The size Large frame we tested is the largest frame available, and if a slightly larger size is desired riders are forced to up their wheel size to the 29-inch incarnation. This falls in line with Specialized's "bigger is better" saying when it comes to wheels. It's an interesting move considering that 29-inch wheels are available in size Small of other models, like the Stumpjumper, so it would seem frame size is not the sole rationale behind this sizing preference. One of our testers, standing at 6'3", found the Large Enduro 650b to be a little on the small side, making it a struggle when ascending and less stable when descending with any speed, but has little interest in jumping on a 29-inch trail bike. There will no doubt be other riders that would like the opportunity to ride an XL Enduro 650B. For our 5'10" tester, however, the size Large provided a healthy amount of reach at 443mm and stable handling when combined with a short stem.

Build Kit

The Enduro Elite comes with a range of SRAM and Specialized branded products. Like many all-mountain machines for 2015, it's equipped with SRAM's X01 1x11-speed drivetrain. The bike was fitted with a 34-tooth chainring up front, providing a good range of gear ratios. We were happy to see Specialized's lightweight and compact top chainguide, which adds that little bit of chain security for peace of mind. Despite the clutched X01 derailleur, our bike made a bit of a racket, most notably under successive larger hits. The supplied Specialized chainstay protector appears to cover the area sufficiently, though adding some mastic tape to the inside of the seat stay will help quiet things further.

The braking department was covered by SRAM's new Guide R brake, with a reach adjustment but no pad contact adjustment. The Guide brakes are a vast improvement on previous Avid incarnations. Coupled with 200mm rotor up front and 180mm out back, we had plenty of power to get stopped in a hurry. The larger rotor up front is appreciated.

Specialized's own 125mm travel Command Post IR dropper seatpost comes equipped with a new lever that mounts cleanly under the bar. It's in the perfect position for quick adjustments. The post is very reliable, but is limited to just three positions and rebounds very quickly.

As mentioned, the Pike up front was the RC version, a model that is limited to low-speed compression and rebound adjustments. We found the fork was not able to equal the control granted by the Cane Creek DBInline shock, and feel that the RCT3 would be a better match to balance the bike out. It's worth noting that at this price point on other manufacturer's bikes, the RCT3 is not out of the question.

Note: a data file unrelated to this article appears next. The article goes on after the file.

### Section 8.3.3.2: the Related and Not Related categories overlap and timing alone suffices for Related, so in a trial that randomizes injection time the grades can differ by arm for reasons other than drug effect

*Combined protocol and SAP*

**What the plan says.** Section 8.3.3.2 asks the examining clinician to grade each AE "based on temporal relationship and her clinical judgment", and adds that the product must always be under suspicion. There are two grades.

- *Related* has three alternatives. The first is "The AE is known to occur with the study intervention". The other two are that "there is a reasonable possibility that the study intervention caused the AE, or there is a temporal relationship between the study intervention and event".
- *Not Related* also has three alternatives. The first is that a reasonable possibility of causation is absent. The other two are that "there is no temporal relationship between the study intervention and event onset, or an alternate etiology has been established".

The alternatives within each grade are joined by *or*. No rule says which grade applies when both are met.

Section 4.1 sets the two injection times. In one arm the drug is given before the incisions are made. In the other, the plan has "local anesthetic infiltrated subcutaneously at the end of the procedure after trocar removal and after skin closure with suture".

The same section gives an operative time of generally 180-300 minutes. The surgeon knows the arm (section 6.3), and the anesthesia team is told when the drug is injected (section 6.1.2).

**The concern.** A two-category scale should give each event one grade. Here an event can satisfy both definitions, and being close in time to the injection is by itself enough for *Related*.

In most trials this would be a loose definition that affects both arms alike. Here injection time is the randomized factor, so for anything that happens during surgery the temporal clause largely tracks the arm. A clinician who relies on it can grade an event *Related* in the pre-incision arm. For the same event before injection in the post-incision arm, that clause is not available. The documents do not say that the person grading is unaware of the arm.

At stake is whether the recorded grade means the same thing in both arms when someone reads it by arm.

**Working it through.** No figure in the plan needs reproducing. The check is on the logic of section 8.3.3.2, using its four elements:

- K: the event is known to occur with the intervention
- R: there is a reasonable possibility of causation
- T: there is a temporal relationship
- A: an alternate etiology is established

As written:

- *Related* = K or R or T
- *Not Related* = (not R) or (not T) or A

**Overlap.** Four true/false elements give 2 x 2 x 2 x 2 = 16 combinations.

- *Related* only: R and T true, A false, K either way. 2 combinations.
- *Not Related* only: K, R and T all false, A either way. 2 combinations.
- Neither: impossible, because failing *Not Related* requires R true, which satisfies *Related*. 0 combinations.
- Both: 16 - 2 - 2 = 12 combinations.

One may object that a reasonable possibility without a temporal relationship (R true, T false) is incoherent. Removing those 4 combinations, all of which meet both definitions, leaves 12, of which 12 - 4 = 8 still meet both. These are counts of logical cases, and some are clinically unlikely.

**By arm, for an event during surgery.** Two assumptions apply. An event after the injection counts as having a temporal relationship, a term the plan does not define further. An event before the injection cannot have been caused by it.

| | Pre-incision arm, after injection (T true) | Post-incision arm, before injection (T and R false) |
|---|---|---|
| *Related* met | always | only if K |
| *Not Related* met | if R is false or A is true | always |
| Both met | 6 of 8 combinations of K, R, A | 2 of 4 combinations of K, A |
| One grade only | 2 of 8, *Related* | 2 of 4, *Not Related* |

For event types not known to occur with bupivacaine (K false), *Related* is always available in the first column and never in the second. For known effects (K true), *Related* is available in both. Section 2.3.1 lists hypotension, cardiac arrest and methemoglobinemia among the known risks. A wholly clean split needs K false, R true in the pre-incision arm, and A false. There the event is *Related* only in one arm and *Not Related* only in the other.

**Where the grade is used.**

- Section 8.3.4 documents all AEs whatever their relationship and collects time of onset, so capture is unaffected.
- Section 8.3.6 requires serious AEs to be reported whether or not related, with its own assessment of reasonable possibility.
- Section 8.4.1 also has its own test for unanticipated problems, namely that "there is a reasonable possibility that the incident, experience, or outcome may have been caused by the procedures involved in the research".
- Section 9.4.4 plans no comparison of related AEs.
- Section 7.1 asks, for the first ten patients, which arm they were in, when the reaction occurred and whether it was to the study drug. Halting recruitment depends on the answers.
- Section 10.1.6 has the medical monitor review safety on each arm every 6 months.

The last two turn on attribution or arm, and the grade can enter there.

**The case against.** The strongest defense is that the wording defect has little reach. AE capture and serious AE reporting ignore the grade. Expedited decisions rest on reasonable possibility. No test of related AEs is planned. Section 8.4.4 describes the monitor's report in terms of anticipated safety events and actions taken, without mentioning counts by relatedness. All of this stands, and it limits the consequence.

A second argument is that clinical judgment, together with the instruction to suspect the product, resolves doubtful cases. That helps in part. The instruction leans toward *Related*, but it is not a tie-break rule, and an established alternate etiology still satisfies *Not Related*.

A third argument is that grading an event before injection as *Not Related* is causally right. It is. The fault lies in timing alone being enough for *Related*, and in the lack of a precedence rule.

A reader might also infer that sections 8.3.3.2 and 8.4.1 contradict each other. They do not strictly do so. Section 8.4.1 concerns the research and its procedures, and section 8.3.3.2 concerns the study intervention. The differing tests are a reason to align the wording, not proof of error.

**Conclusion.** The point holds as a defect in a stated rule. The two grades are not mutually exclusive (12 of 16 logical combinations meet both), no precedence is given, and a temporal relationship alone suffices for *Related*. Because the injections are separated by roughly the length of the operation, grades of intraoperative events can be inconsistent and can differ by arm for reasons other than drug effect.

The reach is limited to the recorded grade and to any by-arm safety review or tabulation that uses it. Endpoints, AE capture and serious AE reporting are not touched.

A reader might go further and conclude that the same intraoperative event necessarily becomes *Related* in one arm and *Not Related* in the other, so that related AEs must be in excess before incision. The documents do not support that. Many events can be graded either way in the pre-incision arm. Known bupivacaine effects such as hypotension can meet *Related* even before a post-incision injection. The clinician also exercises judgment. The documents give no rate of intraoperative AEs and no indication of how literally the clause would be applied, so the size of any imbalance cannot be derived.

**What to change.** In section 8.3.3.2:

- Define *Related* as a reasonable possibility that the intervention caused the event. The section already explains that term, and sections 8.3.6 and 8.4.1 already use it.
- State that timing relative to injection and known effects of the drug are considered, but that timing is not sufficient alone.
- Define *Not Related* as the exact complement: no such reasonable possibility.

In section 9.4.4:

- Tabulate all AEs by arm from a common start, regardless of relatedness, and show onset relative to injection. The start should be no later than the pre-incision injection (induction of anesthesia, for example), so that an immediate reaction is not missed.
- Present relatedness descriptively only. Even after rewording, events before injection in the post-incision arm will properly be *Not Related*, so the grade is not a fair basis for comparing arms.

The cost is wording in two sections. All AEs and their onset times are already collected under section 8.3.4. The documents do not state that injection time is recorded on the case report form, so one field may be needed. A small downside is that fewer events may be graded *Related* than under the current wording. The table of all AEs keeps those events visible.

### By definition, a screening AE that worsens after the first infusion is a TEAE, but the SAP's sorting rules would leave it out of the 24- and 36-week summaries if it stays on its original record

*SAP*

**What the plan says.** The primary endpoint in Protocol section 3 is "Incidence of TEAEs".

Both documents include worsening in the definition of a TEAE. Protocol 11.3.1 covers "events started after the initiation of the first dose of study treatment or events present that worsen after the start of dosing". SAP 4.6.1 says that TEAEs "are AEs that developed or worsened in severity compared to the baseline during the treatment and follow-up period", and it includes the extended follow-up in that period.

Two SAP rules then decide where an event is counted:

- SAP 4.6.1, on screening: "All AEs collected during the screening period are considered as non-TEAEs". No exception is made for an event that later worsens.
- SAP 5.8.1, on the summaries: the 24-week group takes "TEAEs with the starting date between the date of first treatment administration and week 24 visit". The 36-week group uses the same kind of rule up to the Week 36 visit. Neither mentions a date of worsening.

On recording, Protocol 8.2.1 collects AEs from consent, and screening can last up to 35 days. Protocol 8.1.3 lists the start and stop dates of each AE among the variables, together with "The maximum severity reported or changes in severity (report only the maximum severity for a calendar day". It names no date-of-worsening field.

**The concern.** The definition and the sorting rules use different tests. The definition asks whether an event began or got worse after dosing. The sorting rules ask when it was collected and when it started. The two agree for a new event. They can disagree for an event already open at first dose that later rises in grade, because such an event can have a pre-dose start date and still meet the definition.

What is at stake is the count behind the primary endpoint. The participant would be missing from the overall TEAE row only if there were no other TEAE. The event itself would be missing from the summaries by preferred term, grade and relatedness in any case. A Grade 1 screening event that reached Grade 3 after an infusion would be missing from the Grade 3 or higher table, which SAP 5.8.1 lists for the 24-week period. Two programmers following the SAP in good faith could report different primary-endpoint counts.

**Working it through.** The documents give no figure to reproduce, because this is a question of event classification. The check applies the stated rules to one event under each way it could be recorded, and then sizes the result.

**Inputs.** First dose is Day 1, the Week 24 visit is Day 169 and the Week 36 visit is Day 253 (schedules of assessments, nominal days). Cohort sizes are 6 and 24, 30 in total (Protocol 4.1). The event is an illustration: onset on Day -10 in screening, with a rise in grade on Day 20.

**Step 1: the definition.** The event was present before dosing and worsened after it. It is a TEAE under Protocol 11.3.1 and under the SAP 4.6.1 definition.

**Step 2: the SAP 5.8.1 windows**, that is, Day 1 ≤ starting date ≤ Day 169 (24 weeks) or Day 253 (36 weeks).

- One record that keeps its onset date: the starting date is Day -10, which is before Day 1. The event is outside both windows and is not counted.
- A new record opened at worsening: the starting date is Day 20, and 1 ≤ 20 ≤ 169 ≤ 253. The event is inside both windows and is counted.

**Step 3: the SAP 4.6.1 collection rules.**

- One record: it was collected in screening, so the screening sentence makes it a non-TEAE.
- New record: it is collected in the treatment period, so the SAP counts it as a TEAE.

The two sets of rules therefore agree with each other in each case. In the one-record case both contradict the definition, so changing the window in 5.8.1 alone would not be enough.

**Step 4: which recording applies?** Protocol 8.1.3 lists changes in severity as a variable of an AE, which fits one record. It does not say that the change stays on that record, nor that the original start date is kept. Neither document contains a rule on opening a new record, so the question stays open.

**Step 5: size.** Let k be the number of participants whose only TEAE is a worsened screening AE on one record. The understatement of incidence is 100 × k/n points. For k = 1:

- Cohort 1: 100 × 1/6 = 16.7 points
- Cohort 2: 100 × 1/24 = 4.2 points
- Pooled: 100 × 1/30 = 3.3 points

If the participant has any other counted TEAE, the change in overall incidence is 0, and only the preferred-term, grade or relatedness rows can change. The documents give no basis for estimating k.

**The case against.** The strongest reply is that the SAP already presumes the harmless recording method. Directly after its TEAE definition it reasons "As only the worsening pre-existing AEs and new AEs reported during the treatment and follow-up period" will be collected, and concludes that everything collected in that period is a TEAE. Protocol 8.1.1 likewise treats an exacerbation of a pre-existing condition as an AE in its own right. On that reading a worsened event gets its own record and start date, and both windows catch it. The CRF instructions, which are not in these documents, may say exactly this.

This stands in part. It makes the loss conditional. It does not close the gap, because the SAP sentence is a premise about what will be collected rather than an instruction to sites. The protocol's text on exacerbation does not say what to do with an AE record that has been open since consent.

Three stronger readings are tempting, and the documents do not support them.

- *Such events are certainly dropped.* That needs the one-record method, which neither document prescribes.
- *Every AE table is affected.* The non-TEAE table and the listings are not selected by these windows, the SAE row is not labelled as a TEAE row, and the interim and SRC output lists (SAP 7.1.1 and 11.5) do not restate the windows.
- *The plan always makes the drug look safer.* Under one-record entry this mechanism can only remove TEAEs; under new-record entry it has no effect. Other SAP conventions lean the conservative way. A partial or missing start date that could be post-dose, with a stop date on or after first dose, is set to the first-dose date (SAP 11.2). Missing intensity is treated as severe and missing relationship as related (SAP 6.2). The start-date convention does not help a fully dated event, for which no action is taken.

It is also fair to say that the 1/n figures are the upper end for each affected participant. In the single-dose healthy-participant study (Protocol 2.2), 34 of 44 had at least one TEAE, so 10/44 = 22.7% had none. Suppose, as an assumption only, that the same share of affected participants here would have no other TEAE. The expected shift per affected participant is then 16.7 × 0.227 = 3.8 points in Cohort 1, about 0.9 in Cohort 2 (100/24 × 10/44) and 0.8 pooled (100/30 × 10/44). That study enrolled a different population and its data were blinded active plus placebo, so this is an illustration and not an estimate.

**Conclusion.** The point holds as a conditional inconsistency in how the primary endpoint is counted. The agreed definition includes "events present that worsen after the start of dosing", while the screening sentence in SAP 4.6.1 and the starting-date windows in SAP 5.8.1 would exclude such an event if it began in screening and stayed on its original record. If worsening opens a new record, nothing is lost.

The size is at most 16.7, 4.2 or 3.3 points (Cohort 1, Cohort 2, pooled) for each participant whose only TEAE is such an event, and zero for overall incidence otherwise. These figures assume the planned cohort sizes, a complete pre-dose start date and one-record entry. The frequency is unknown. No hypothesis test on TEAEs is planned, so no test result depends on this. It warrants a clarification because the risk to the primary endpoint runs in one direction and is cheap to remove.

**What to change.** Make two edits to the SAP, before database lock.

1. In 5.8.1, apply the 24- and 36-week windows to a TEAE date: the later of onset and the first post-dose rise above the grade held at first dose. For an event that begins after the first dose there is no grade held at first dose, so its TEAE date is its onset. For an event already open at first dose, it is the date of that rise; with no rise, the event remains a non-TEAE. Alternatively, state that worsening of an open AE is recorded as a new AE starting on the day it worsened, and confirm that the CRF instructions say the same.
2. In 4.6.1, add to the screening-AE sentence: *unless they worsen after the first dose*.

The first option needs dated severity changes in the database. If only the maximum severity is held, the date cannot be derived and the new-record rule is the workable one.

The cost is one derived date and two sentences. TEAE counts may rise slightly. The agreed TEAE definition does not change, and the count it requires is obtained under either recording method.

The tires on our test bike were a little different to what is being spec'd by Specialized. We had the trustworthy Butcher tire up front in the lighter Control casing, and in the rear was a Purgatory. Specialized specs state that the bike will come equipped with the new Slaughter semi-slick tire, which will boost rolling speed while providing some good cornering knobs. The Purgatory in the rear was cleverly fitted with the burlier Grid casing, and while this adds weight, it's nice to have a little more protection in the rear for those bigger hits and sharp sniper rocks. Kudos to Specialized for thinking a little outside the box here, supplying a slightly lighter front casing compared to the rear in order to save a little weight. The Control tires do tend to get squirmy when pushing into fast corners, however, and given the speeds and terrain the bike is capable of tackling we feel that perhaps a Grid front and rear would have been a better choice.

The new tubeless ready Roval Traverse Fattie aluminum wheels have a moderately massive 29mm inner width, which really boosts cornering performance. Set this bike on edge, look through the corner and hang on! It will grip like velcro and give a consistent and confidence inspiring ride through most turns, which ultimately equates to more fun. The aluminum version isn't the most peppy of wheels, despite weighing in at a respectable 1,690g (3.7-pounds). They’re also not the stiffest or snappiest, most likely thanks to the reduced 24/28 spoke count. Combined with the bike's overall weight this resulted in just average acceleration when getting on the gas. The DT Swiss Star Ratchet drive system provides reliable, quick engagement.